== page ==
Review of Financial Studies | Vol. 20, pp. 125-50, 2007
Gordon Alexander, Gjergji Cici and Scott Gibson

Abstract: We relate the performance of mutual fund trades to their motivation. A fund manager who buys stocks when there are heavy investor outflows is likely to be motivated by the belief that the stocks are significantly undervalued. In contrast, when there are heavy inflows, the manager is likely to be motivated to work off excess liquidity by buying stocks. Our analysis reveals that managers making purely valuation-motivated purchases substantially beat the market but are unable to do so when compelled to invest excess cash from investor inflows. A similar, but weaker, pattern is found for stocks that are sold.

Journal of Financial Economics | Vol. 101, pp. 206-226, 2011
Gjergji Cici, Scott Gibson and John J. Merrick

Abstract: We study the dispersion of month-end valuations placed on identical corporate bonds by different mutual funds. Such dispersion is related to bond-specific characteristics associated with liquidity and market volatility. TRACE may have contributed to the general decline in dispersion over our sample period, though other factors most likely played roles. Further tests reveal marking patterns to be consistent with returns smoothing behavior by managers. Funds with ambiguous marking policies and those holding “hard-to-mark” bonds appear more prone to smooth reported returns. From a regulatory perspective, we see little downside to requiring funds to explicitly state their marking standards.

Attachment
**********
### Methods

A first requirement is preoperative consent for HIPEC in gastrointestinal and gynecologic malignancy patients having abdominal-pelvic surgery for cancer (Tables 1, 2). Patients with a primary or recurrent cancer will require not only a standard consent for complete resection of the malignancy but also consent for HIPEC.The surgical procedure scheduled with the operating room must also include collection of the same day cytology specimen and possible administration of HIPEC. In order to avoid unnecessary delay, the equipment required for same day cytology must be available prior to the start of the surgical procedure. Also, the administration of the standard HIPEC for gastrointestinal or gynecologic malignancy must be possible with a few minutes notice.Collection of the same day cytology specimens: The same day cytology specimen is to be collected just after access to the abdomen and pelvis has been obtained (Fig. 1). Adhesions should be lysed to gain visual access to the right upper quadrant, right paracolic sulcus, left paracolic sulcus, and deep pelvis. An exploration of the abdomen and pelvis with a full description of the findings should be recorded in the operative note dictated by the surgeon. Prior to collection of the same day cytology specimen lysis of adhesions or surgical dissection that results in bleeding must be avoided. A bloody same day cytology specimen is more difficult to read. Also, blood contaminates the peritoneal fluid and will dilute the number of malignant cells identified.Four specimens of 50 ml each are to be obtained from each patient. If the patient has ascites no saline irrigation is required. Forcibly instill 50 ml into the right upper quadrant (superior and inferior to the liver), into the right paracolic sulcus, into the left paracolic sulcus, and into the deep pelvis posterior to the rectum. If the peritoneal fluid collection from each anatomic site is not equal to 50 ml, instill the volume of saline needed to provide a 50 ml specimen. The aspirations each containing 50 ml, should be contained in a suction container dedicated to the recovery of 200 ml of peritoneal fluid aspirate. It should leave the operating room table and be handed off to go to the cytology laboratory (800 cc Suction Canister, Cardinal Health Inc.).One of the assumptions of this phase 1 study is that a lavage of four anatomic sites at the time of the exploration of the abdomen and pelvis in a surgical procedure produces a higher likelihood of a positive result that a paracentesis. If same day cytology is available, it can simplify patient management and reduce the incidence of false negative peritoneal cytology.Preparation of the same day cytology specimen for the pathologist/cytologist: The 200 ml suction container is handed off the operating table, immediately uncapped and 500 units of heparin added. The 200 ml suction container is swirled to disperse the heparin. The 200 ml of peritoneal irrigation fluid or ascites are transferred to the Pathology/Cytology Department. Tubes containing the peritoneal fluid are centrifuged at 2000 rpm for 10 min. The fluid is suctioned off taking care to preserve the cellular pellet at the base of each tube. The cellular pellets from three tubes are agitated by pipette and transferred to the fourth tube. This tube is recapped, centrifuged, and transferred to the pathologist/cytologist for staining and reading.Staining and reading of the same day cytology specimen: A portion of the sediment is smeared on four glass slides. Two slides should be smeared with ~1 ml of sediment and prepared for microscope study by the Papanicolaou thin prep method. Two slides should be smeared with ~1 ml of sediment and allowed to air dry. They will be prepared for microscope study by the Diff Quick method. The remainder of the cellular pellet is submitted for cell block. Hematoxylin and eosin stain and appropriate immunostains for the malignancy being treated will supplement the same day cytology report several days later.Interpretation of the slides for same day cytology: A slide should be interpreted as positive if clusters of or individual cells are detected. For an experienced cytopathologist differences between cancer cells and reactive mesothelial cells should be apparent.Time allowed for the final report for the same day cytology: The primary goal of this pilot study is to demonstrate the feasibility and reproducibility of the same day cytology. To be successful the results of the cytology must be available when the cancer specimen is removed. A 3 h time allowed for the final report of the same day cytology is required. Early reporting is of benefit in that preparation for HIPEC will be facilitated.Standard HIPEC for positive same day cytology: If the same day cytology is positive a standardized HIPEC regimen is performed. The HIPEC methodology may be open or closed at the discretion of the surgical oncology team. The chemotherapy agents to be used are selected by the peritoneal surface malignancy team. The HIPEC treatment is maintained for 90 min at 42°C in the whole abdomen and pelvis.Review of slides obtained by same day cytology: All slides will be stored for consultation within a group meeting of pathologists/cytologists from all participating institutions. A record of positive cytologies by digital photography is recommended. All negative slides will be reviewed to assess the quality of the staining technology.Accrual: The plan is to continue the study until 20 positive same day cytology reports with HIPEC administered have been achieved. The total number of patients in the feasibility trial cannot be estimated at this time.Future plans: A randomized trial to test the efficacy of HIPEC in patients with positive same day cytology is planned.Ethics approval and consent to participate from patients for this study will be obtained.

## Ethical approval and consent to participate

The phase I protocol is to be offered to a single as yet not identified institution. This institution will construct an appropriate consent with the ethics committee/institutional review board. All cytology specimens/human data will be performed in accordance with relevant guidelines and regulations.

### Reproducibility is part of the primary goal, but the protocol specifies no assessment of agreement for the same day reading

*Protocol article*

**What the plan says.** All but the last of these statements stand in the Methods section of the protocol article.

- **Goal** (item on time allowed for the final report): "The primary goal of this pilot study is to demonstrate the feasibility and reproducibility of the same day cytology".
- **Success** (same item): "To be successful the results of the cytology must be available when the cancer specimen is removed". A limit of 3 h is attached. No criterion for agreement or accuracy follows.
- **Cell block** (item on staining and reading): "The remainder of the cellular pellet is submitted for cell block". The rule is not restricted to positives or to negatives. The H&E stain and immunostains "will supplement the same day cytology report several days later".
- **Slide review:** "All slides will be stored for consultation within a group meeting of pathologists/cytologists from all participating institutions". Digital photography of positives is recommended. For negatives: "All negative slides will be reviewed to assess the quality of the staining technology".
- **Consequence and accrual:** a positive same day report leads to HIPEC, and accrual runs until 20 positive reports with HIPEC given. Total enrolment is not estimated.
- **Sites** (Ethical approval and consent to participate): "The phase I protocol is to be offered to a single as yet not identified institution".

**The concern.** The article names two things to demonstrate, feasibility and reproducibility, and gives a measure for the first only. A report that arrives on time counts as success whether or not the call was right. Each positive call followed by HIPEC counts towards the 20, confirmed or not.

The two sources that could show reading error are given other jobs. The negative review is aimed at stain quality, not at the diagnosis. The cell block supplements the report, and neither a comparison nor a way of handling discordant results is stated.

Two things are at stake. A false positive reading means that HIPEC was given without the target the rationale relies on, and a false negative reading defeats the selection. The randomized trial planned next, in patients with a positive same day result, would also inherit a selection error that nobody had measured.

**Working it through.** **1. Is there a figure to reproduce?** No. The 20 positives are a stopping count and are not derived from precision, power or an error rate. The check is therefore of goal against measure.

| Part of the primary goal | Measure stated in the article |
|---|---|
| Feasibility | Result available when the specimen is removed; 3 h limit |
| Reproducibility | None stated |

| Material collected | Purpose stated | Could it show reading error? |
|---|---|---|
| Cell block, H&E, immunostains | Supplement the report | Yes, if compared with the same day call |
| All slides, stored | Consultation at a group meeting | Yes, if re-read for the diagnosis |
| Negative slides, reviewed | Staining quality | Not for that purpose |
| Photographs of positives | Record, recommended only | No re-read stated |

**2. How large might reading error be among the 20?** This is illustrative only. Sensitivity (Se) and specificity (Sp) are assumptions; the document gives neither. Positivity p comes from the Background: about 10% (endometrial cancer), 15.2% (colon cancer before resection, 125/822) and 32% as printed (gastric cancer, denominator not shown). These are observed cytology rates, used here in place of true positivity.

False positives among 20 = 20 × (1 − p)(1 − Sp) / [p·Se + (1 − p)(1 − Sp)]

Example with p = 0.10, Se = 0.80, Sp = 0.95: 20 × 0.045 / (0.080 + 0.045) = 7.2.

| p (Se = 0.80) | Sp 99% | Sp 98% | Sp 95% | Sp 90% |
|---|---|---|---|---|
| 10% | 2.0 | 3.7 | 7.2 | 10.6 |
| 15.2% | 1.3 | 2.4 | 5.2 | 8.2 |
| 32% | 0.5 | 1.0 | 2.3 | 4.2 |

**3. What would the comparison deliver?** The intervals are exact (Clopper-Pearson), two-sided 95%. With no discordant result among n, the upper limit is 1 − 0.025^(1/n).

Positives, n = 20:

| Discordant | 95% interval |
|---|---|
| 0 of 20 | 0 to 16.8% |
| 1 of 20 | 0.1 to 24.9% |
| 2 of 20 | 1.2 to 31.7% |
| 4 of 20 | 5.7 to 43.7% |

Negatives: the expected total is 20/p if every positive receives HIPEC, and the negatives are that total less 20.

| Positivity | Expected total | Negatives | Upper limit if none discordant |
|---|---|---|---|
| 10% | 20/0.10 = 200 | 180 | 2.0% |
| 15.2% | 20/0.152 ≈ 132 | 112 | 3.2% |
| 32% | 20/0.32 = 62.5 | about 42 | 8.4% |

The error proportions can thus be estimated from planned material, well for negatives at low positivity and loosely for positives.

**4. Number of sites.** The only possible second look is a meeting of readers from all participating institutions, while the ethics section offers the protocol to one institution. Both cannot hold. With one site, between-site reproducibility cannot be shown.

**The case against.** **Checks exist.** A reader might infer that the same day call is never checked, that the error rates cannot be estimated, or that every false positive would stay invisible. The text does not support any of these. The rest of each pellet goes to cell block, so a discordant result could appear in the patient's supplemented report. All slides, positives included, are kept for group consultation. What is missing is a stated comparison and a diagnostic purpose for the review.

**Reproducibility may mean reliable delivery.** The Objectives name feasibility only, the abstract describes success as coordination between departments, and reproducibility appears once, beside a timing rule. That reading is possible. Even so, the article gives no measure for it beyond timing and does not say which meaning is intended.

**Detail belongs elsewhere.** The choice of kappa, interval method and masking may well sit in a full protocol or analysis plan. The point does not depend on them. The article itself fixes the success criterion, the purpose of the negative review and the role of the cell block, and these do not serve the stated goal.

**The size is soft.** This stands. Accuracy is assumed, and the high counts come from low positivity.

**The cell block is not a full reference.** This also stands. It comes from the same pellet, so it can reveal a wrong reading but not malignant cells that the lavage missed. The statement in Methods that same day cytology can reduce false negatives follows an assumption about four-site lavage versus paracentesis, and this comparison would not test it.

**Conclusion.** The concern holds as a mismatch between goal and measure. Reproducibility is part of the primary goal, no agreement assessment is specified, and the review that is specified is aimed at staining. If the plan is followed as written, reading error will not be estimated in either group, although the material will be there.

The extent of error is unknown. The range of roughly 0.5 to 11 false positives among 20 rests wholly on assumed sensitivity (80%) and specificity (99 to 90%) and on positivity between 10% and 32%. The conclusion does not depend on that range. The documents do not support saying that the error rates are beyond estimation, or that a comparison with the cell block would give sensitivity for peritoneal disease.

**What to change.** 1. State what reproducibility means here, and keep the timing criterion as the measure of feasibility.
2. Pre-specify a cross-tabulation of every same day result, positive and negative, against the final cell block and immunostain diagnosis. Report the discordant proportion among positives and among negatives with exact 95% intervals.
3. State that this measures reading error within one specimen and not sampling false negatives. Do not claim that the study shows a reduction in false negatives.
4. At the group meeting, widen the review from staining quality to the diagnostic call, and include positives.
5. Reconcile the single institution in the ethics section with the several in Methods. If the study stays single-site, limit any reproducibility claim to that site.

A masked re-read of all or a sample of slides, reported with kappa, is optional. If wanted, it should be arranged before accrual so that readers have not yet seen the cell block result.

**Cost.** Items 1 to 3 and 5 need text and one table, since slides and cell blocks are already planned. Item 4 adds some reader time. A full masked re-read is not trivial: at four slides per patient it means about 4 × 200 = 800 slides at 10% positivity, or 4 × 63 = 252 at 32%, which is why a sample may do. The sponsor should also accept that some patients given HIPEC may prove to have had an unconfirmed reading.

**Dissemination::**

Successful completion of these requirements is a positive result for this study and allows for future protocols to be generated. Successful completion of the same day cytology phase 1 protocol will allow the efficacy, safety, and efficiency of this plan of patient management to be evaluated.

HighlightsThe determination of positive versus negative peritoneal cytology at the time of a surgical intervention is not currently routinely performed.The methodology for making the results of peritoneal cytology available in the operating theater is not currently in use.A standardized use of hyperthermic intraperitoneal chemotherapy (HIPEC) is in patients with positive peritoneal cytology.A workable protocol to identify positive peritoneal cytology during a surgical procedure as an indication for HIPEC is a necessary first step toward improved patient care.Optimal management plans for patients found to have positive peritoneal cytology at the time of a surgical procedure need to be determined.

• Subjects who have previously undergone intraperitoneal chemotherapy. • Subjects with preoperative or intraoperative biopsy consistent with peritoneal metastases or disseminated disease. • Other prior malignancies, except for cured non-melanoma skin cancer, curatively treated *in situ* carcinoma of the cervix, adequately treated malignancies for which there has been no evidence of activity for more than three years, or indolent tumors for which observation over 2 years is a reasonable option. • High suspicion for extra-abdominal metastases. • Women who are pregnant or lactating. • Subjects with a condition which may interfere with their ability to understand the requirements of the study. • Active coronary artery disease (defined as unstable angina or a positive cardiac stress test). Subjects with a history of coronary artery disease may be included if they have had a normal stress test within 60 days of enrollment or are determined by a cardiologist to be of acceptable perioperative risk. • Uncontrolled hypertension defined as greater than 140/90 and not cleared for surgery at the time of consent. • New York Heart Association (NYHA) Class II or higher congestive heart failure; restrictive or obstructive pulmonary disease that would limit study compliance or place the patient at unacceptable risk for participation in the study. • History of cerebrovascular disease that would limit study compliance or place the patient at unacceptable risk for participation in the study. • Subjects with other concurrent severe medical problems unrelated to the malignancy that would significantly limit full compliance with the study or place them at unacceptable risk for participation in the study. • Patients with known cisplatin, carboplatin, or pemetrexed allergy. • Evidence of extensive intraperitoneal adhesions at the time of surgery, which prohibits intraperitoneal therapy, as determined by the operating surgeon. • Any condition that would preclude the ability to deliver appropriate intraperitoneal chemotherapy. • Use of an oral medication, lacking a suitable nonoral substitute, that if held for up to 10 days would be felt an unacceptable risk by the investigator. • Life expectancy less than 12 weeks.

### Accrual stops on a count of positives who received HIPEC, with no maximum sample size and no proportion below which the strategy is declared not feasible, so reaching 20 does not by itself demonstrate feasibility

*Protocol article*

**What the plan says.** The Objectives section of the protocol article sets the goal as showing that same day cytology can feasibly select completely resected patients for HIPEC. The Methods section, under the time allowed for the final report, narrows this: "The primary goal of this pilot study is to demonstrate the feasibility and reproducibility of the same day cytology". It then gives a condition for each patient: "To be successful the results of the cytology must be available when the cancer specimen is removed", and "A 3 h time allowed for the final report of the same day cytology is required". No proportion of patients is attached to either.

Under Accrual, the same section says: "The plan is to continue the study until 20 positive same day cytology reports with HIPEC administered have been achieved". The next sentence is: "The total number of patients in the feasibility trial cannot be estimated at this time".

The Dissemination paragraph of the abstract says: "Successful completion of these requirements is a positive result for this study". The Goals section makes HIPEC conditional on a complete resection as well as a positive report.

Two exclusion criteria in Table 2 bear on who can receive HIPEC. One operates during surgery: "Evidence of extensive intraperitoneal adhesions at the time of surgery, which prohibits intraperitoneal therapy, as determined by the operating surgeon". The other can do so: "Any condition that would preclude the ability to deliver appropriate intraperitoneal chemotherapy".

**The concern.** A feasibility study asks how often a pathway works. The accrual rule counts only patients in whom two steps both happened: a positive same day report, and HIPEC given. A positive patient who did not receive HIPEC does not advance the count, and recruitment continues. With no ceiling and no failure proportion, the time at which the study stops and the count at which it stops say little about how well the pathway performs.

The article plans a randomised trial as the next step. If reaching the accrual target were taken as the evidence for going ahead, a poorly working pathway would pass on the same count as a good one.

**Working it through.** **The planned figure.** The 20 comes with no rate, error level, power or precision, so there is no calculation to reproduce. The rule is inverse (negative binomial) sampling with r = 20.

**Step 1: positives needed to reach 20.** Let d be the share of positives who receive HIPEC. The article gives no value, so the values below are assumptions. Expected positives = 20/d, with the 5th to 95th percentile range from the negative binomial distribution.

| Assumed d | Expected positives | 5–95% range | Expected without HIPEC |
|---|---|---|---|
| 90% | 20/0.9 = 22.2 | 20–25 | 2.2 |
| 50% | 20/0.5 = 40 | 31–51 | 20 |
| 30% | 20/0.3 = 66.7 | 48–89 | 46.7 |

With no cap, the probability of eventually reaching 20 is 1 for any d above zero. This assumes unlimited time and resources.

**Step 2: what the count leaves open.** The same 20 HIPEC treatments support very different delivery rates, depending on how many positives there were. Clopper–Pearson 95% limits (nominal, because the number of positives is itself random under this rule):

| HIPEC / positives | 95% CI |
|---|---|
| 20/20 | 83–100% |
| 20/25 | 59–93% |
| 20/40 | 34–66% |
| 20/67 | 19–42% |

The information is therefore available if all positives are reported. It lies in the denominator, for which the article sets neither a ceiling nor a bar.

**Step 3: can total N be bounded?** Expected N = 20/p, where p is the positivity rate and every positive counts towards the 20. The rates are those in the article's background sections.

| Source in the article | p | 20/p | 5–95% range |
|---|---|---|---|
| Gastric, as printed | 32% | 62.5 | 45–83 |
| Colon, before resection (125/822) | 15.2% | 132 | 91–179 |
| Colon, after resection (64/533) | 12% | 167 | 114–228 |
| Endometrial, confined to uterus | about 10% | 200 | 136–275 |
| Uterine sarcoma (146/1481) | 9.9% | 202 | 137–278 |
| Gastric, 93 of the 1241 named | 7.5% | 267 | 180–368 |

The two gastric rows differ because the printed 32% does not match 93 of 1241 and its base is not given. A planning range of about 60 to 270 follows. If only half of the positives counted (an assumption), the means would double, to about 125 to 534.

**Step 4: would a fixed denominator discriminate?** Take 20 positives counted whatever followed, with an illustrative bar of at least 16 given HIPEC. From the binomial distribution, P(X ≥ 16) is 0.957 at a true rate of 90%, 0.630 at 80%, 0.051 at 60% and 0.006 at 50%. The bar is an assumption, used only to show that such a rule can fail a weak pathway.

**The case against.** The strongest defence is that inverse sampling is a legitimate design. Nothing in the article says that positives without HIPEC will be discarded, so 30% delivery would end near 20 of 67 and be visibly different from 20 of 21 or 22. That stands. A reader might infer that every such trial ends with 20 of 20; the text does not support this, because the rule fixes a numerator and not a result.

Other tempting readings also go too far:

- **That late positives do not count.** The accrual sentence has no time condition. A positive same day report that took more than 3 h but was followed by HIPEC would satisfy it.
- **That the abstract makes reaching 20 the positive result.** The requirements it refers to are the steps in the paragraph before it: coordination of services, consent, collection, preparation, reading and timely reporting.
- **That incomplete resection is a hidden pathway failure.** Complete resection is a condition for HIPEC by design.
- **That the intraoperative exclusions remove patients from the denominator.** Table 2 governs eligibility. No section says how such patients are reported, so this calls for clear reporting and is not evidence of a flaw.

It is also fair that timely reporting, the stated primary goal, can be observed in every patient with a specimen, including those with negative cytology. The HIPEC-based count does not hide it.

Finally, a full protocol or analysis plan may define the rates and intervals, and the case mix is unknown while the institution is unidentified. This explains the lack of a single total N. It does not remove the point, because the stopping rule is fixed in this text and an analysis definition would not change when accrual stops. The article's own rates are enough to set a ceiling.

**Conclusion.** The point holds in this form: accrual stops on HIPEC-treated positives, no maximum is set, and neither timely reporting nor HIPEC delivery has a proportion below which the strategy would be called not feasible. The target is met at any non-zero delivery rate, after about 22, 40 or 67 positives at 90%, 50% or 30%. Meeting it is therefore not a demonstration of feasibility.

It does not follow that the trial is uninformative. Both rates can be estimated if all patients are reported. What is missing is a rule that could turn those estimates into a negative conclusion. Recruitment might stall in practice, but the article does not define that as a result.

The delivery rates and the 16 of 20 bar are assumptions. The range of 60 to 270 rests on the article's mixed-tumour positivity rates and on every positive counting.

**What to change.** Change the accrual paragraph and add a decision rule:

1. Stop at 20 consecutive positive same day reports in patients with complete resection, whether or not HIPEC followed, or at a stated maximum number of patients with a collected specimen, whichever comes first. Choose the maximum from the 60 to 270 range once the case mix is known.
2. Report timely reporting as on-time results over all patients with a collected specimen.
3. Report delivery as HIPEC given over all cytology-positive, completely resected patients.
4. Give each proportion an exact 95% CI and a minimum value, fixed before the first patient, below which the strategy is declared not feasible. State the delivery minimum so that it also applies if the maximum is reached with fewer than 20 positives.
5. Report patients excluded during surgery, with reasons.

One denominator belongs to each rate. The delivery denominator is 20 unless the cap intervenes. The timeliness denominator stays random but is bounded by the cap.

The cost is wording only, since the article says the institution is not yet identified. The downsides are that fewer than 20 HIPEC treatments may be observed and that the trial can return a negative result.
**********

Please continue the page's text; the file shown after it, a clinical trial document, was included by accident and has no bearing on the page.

Real Estate Economics | pp. 1-40, 2016
Scott Gibson, Michael J. Seiler and Eric Walden

Abstract: Starting with the premise that realization utility theory helps explain trading behavior, this study combines a carefully crafted experimental design with functional magnetic resonance imaging technology to offer a more inclusive examination of factors that affect REIT trading behavior beyond whether a REIT is simply trading up or down. We add to the nascent field of neurological real estate by finding that local gains/loss domains are more relevant than are global gain/loss considerations, financial skewness is a significant determinant of trading behavior, and that performance inside the REIT market influences how hard subjects think when performing tasks outside the market.

Journal of Finance | Vol. 68, Issue 3, 1149-1169, 2012
Katherine Guthrie, Jan Sokolowsky and Kam-Ming Wan

Abstract: Chhaochharia and Grinstein (JF, 2009) estimate that CEO pay decreases by 17% more in firms that were not compliant with the recent NYSE/NASDAQ board independence requirement than in firms that were compliant. We document that 74% of this magnitude is attributable to two outliers out of 865 sample firms. In addition, we find that the compensation committee independence requirement increases CEO total pay, particularly in the presence of effective shareholder monitoring. Our evidence casts doubt on the effectiveness of independent directors in constraining CEO pay as suggested by the managerial power hypothesis.

Critical Finance Review | Conditionally Accepted
Katherine Guthrie and Jan Sokolowsky